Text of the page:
That Baroness Wheatcroft be appointed a member of the Select Committee in place of Baroness Noakes, resigned.

Motion agreed.

Insurance Bill [HL]

Motion to Approve

3.10 pm

Moved by The Chairman of Committees

Further to the resolution of the House of 19 November 2014 appointing a Special Public Bill Committee to consider the Bill, that the Committee have the power to appoint a specialist adviser.

The Chairman of Committees (Lord Sewel): My Lords, last week, the House appointed a Special Public Bill Committee to consider the Insurance Bill. That committee has since met and has agreed that it would be desirable to appoint a specialist adviser. While it is unusual for a Special Public Bill Committee, I consider the technical nature of this particular Bill a good and sufficient reason to grant the committee the power to appoint a specialist adviser. I beg to move.

Motion agreed.

Modern Slavery Bill

Order of Consideration Motion

3.11 pm

Moved by Lord Bates

That it be an instruction to the Committee of the Whole House to which the Modern Slavery Bill has been committed that they consider the Bill in the following order:

Clauses 1 to 14, Schedule 1, Clauses 15 to 37, Schedule 2, Clauses 38 to 45, Schedule 3, Clauses 46 to 53, Schedule 4, Clauses 54 to 58.

Motion agreed.

Intelligence and Security Committee of Parliament Report: Fusilier Lee Rigby


3.11 pm

The Lord Privy Seal (Baroness Stowell of Beeston) (Con): My Lords, with the leave of the House, I will now repeat a Statement made by my right honourable friend the Prime Minister in another place. The Statement is as follows.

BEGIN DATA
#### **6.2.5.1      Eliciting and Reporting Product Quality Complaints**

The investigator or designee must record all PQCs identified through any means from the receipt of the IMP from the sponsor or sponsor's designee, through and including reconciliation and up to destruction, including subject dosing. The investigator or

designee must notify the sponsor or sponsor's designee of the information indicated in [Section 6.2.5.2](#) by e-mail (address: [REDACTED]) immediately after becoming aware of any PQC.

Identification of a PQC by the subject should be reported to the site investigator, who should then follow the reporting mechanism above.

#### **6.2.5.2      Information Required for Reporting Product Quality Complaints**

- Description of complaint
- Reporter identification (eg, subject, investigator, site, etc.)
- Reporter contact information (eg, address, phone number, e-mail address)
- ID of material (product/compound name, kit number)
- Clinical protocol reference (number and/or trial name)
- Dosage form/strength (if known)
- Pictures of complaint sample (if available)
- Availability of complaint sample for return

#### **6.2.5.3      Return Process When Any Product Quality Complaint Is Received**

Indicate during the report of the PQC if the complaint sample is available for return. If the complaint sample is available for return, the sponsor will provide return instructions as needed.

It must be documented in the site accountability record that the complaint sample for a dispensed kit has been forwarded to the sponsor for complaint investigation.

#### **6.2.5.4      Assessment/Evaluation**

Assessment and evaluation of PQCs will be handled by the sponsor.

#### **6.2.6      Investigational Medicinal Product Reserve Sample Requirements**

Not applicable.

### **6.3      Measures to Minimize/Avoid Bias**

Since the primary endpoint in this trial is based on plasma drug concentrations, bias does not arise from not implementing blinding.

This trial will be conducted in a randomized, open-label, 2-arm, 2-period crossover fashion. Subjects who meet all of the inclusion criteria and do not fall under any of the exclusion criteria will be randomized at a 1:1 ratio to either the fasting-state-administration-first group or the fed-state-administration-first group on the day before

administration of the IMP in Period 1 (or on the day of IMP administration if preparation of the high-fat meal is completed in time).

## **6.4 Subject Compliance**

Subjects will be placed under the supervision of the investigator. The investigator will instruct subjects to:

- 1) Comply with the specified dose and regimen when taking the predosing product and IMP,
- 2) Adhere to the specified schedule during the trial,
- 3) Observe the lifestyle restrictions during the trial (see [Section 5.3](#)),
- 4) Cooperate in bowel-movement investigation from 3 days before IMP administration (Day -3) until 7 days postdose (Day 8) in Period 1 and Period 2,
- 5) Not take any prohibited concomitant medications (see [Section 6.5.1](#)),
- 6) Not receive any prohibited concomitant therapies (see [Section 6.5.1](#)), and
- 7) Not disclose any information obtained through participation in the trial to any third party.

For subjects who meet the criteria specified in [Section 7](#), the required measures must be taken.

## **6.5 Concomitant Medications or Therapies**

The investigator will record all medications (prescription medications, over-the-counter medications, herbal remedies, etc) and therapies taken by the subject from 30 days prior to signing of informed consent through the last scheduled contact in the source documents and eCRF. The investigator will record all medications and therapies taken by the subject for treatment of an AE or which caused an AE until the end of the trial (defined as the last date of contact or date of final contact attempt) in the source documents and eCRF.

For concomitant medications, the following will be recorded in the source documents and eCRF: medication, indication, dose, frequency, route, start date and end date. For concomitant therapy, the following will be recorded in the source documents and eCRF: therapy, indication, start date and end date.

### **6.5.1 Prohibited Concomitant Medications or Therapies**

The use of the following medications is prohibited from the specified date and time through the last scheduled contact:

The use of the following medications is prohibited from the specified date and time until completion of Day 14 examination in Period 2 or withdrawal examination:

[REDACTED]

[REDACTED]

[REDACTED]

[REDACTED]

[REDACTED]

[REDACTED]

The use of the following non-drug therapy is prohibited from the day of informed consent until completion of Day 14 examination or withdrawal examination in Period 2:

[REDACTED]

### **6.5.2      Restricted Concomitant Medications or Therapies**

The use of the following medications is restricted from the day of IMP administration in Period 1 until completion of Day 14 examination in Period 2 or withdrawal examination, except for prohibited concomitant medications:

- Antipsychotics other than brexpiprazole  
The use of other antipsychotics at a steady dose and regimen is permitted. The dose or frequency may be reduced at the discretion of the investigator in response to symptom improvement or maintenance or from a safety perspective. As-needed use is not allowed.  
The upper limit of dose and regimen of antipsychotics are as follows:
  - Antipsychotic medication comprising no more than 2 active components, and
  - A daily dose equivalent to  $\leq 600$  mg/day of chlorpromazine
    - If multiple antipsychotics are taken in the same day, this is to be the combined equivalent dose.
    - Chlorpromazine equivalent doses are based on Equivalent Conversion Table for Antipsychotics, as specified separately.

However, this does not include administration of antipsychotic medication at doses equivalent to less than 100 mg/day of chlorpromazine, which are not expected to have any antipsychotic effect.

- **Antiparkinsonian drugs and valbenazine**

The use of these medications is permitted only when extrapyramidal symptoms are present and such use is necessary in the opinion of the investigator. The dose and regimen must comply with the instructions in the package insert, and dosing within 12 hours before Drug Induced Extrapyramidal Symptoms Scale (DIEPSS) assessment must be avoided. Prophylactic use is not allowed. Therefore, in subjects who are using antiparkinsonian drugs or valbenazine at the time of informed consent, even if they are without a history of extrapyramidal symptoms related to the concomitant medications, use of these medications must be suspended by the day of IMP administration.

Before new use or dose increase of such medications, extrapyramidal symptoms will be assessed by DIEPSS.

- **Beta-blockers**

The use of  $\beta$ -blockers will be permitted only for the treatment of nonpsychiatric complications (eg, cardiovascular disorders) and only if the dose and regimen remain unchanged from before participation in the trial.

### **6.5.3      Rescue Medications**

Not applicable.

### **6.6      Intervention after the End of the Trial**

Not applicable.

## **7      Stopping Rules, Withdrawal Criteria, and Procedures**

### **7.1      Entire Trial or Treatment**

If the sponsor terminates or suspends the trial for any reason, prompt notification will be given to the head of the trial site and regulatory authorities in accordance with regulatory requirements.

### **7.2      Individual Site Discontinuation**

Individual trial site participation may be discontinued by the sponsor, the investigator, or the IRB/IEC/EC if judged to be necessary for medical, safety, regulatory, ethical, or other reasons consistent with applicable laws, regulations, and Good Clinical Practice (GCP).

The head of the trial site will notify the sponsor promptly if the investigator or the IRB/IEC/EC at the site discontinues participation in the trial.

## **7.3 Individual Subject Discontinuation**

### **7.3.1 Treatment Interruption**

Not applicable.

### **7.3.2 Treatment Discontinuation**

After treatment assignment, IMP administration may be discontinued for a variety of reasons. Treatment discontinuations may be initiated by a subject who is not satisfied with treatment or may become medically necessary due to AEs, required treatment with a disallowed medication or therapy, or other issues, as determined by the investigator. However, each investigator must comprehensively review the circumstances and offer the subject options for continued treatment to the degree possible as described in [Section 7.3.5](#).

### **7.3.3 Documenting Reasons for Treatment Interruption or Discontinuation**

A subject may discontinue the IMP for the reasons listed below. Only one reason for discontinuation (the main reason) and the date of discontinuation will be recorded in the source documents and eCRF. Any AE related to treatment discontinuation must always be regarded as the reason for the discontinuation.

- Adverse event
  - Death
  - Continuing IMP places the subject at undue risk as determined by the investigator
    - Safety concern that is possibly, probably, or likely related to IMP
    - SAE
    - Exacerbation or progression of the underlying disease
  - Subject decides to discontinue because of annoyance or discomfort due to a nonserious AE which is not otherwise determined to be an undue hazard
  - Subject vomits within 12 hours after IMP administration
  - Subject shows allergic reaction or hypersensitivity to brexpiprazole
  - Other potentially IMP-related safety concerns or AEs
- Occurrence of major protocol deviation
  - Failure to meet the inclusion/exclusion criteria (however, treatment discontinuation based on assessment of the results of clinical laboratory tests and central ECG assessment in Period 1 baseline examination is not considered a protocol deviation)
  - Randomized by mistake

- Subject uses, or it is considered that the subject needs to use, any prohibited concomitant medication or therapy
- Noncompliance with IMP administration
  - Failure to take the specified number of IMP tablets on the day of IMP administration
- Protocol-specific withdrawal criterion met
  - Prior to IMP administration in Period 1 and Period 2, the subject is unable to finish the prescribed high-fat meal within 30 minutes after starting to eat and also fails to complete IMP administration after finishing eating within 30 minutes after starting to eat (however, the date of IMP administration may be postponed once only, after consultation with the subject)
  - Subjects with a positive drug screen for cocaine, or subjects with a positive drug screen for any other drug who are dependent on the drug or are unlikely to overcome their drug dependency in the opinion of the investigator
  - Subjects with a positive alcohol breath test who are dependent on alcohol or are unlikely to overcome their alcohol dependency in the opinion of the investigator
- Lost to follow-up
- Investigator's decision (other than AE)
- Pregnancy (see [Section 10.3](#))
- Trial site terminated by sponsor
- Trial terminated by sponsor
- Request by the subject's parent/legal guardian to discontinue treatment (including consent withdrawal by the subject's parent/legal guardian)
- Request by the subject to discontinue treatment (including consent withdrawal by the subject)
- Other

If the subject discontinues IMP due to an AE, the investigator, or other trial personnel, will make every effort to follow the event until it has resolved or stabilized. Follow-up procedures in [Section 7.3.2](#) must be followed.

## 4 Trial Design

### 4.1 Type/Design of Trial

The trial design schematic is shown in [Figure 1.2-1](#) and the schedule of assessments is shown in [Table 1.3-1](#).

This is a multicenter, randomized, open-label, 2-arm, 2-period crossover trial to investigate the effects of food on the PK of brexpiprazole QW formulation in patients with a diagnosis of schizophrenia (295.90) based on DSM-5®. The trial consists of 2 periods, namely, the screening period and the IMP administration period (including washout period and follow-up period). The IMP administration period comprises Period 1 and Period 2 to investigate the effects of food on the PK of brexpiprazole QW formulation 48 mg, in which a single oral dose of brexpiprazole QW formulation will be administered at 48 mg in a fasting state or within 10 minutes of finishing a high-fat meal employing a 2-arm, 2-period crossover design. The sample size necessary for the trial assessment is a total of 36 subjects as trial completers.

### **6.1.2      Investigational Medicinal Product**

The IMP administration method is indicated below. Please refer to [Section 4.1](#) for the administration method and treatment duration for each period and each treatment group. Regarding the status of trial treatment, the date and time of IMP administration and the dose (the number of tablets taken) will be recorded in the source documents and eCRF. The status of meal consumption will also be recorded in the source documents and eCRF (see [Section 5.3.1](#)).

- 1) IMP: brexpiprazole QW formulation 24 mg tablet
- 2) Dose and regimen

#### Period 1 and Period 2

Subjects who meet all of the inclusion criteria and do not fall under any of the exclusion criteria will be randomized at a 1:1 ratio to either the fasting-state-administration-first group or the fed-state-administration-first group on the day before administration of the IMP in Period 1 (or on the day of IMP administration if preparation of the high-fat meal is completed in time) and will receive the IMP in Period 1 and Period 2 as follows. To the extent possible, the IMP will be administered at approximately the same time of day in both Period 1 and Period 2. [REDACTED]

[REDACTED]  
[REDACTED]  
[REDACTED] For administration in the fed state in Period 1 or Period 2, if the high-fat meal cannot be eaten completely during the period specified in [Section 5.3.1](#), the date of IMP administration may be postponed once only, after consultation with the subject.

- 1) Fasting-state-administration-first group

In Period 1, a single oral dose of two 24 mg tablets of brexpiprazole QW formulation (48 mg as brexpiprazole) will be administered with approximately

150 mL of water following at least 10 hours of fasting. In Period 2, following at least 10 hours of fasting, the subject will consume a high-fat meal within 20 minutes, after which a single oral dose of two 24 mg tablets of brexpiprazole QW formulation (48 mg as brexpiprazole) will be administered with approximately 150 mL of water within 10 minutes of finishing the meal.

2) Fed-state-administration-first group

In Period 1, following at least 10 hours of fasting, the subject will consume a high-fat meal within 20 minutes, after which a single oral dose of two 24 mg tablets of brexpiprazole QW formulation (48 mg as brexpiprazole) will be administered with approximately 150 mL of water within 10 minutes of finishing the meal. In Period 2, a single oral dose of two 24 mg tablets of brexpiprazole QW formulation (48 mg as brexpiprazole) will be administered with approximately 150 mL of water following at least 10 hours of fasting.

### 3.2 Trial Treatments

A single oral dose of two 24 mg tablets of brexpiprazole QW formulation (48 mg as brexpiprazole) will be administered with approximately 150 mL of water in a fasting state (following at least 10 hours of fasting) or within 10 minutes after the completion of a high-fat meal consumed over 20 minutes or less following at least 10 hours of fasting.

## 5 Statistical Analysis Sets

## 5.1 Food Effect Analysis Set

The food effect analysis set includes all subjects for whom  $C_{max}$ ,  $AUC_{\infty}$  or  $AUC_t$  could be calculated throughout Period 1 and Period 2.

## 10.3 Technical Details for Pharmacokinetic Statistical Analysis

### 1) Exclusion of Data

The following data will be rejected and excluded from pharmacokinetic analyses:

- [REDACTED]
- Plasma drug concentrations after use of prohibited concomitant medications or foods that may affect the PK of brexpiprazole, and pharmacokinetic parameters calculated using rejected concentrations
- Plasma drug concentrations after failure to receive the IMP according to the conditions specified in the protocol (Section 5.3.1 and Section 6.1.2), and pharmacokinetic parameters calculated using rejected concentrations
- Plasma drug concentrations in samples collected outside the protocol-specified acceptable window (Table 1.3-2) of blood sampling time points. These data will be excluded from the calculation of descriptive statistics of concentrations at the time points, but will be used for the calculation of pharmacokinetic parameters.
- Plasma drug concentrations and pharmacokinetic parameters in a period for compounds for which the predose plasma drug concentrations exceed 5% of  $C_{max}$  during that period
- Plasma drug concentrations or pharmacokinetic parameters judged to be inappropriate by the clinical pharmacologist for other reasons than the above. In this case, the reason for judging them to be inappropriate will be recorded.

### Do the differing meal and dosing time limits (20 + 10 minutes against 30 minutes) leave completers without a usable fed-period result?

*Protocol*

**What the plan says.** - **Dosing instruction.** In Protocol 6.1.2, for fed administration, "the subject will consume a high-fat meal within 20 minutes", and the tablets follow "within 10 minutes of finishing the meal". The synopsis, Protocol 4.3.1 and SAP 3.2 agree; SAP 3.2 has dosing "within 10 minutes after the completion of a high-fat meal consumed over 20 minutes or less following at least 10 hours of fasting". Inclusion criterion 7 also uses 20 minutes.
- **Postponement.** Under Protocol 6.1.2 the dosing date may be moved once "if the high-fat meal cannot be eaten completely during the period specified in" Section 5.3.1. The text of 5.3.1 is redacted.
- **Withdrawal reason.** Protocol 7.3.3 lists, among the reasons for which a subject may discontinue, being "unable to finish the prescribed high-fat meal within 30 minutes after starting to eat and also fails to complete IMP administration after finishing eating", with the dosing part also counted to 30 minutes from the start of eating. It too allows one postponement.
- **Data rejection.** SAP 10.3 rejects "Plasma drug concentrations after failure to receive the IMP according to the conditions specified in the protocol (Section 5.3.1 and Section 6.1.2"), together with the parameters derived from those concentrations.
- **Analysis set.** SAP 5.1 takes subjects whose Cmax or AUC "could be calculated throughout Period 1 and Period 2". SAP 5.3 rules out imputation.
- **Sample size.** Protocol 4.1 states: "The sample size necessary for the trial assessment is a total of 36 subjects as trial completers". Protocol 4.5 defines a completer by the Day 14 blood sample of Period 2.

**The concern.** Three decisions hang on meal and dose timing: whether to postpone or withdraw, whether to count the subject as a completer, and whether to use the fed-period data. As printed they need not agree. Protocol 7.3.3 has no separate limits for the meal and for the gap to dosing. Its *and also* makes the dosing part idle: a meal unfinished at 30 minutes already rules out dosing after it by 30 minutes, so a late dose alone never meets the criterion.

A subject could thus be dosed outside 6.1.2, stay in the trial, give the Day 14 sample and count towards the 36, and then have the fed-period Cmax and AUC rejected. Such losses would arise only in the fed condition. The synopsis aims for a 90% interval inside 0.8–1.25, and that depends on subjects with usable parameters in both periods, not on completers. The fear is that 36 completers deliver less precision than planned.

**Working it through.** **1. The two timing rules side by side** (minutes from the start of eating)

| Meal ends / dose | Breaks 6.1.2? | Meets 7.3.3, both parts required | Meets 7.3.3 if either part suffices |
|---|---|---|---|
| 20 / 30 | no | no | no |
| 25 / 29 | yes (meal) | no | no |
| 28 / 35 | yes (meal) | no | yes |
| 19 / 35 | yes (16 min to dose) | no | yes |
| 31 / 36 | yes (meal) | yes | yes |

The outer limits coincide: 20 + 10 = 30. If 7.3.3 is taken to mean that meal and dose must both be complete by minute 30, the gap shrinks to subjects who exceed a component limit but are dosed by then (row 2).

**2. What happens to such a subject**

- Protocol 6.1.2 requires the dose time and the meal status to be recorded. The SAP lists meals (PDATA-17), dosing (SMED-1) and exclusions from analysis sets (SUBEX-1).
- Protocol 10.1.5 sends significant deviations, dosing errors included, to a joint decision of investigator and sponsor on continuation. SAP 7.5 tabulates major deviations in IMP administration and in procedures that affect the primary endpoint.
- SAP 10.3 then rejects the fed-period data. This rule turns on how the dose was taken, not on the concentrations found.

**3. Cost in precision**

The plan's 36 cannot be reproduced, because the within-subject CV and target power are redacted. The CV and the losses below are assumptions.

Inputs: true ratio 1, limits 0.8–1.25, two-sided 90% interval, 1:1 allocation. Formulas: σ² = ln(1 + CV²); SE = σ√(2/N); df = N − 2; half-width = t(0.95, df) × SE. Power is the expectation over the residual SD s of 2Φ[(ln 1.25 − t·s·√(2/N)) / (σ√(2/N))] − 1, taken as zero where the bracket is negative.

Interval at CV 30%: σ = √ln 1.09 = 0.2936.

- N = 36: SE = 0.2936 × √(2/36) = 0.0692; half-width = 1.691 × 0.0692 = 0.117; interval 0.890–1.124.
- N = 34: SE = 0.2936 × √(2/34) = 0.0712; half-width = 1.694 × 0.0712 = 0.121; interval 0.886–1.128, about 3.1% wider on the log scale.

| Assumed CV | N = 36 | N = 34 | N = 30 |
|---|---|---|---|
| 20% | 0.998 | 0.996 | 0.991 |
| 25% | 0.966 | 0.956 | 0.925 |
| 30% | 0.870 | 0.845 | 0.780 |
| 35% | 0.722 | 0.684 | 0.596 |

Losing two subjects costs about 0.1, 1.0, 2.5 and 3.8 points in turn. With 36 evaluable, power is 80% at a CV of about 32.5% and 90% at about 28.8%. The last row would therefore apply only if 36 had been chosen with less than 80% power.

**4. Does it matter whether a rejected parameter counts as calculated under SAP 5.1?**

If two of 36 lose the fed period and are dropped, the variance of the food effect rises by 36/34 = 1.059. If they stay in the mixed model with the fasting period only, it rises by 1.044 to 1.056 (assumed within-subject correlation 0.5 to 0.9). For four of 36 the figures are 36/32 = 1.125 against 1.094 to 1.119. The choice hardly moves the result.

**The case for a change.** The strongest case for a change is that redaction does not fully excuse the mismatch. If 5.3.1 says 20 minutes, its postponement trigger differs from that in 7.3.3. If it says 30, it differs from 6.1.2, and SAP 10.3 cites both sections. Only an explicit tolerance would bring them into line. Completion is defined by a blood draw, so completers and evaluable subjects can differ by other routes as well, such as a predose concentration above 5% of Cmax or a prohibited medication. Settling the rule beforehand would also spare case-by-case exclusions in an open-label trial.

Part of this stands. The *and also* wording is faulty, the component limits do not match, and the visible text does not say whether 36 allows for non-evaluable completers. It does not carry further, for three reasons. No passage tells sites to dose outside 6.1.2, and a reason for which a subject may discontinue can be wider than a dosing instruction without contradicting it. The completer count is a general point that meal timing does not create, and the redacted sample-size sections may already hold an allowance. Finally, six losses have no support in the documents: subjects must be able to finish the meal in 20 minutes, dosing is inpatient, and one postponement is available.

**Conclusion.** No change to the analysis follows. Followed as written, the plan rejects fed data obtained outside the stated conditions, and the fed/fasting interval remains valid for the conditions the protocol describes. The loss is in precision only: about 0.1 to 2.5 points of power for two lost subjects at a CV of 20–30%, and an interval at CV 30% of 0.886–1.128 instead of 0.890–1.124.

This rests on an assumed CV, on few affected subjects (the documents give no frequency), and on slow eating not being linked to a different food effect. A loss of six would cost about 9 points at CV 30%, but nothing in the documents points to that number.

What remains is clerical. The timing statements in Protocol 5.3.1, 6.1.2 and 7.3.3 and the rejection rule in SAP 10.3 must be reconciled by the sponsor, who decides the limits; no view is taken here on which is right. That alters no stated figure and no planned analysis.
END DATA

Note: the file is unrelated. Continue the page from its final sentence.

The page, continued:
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“Mr Speaker, today the House of Commons Intelligence and Security Committee has published its report into the murder of Fusilier Lee Rigby. He was a British soldier who stood for our country and for our way of life, and he was killed in broad daylight on the streets of our capital city. It was an appalling, sickening act and it was a stark reminder of the threat we face from home-grown terrorists and extremists plotting to murder our people. But at the same time we should be clear that it was a betrayal of Islam and of the Muslim communities in Britain who give so much to our country. I am sure that the thoughts of the whole House are with Lee Rigby’s friends and family at this time.